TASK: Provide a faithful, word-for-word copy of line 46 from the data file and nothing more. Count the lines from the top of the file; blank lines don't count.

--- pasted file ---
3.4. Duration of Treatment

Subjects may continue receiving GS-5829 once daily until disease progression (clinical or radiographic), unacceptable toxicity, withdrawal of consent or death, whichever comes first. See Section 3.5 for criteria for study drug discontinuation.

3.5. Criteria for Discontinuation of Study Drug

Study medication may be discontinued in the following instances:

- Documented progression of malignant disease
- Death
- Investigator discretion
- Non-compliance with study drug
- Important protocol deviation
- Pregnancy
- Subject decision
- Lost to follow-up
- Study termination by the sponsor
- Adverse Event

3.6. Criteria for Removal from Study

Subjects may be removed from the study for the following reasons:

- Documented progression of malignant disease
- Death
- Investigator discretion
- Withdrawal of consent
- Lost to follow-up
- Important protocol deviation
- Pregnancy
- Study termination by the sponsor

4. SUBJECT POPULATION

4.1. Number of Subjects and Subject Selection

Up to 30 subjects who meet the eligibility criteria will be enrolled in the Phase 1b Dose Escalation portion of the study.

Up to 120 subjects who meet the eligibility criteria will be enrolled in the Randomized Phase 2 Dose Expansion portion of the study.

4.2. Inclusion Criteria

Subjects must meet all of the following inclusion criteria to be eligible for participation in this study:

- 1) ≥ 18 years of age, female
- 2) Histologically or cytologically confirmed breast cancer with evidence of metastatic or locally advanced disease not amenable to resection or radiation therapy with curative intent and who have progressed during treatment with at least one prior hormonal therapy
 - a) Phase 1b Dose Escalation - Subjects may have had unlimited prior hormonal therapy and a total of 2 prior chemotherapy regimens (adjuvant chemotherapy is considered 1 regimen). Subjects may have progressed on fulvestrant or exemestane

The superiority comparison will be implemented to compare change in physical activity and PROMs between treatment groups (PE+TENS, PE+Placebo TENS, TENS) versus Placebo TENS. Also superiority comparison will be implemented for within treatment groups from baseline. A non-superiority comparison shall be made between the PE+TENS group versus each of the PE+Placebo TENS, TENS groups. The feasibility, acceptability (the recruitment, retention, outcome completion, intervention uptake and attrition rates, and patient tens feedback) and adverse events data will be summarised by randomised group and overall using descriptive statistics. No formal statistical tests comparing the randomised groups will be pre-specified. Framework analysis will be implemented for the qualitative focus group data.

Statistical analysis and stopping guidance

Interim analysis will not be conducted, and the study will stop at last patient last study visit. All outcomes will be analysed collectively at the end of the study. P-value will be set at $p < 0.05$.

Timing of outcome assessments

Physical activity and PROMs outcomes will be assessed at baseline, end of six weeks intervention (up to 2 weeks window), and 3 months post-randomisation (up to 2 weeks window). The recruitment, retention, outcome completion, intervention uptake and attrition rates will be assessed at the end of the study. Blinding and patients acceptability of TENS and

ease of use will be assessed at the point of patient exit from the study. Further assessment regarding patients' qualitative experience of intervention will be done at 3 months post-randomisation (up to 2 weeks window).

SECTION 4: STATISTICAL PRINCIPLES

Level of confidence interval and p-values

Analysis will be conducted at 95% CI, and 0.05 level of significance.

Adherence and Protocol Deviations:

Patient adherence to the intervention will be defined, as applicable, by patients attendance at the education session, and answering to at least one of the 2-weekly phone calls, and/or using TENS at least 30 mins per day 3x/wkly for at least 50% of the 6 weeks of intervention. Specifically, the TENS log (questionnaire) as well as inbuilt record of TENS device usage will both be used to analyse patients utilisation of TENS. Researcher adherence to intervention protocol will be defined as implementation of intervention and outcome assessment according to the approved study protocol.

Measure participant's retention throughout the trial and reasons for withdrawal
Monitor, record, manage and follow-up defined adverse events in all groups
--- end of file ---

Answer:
Monitor, record, manage and follow-up defined adverse events in all groups